This is my final issue of Directors & Boards. After 40 years as a journalist-editor, including the past 35 years at the helm of this journal, I am heading off to retirement. This last Editor s Note seems like a proper moment to reflect on some of the major pointers that I have picked up along the way--in both governance and publication management. Here goes:
* There really is not much new under the sun.The role of the board--to protect the enterprise and guide its future--is not much different now than when I joined Directors & Boards in 1981. How the board performs its role has changed--i.e., in its board composition and some of its practices (e.g., having a lead director) --but its basic role remains as established as ever.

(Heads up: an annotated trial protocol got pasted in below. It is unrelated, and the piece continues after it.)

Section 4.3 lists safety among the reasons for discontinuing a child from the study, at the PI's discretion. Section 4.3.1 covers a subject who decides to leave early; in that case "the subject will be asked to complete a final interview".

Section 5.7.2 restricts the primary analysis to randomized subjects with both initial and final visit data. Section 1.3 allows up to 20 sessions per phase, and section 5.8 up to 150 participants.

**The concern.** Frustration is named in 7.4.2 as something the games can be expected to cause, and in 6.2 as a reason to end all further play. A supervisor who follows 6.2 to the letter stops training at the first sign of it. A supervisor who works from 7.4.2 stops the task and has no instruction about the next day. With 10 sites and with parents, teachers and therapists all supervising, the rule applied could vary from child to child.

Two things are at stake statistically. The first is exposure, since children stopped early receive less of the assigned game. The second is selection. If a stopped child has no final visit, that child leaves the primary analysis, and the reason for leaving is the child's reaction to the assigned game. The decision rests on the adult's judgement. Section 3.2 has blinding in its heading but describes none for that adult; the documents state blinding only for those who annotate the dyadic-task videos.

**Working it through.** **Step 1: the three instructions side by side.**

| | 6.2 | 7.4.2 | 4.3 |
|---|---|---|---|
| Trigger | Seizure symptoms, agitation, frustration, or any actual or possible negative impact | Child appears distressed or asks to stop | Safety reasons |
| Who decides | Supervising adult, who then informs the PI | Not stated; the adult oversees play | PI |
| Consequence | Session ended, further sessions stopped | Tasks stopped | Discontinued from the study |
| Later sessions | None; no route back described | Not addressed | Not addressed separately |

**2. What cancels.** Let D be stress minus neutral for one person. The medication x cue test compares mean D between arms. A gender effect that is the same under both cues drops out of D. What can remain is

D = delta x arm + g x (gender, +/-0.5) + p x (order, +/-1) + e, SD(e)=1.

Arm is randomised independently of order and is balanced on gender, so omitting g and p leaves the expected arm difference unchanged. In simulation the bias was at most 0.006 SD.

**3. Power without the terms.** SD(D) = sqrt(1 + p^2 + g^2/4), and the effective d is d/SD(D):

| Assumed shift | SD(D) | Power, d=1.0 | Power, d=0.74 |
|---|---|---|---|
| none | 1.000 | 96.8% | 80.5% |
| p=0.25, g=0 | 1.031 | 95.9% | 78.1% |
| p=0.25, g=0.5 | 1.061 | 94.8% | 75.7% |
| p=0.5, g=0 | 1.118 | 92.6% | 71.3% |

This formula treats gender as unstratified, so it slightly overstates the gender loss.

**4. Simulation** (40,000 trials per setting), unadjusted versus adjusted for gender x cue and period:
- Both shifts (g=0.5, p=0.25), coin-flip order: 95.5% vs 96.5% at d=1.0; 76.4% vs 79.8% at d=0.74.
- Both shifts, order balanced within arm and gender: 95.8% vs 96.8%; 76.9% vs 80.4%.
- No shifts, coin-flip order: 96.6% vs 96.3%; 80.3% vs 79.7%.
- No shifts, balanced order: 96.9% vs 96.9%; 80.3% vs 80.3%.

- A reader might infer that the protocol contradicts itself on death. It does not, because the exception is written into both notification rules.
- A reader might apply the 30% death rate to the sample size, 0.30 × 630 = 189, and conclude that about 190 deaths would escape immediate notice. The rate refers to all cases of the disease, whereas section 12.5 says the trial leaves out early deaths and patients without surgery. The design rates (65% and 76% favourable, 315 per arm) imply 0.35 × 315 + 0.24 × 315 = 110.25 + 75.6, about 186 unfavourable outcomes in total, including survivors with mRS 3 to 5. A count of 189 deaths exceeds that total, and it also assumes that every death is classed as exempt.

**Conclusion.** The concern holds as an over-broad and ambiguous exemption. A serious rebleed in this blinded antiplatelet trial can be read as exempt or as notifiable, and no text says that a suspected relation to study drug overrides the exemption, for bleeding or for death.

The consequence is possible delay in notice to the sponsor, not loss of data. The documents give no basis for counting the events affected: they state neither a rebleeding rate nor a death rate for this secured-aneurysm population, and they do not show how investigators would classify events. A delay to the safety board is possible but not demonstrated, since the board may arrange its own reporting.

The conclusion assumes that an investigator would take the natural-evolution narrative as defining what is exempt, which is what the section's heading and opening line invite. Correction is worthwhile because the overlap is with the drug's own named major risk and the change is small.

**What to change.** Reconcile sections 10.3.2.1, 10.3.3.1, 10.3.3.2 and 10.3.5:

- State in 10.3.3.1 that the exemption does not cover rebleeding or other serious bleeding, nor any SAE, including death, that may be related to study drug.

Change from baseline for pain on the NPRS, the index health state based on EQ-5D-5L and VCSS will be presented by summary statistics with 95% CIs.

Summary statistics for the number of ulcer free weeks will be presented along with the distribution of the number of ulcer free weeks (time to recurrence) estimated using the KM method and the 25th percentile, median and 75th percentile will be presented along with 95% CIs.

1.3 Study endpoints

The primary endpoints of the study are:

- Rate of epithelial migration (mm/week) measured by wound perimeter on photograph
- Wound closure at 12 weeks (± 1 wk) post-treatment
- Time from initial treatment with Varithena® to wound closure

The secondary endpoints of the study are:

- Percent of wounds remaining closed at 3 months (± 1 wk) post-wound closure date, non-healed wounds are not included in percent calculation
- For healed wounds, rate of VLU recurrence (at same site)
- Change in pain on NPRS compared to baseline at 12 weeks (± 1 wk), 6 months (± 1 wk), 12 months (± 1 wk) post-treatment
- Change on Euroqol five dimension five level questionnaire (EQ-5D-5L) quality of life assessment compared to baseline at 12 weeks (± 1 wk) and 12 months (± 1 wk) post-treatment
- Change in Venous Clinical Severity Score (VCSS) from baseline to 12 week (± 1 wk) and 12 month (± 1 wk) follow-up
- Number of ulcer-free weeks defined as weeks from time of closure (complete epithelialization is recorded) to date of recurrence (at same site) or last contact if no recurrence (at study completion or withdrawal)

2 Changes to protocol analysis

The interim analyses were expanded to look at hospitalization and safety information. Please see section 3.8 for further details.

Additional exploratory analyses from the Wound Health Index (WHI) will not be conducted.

* There are best practices, and then there are right practices. Best practices are evolving standards, but may not be right for every board s circumstances (for example, separating the chairman and CEO positions.)
* Unless you are a fly on the boardroom wall, it is impossible to know how good or bad a board is. Some of the worst-performing companies may have the best directors trying to right the ship, while more steady-state companies may have a board on cruise control. Who knows what the true nature of a board is unless you are in the mix?
* Governance, while ostensibly about corporate bylaws, the rule of law and the directives of regulation (federal, state, SROs), is really all about people and human nature and group dynamics. My definition of corporate governance: A group of smart, accomplished people sitting around a table trying to make good decisions on behalf of the enterprise.
* The "job one" of the board is to make sure the right person is running the company. I rejected that notion in my early days.There has got to be more to the prime duty of the board, I thought. My feeling now is that if the board has...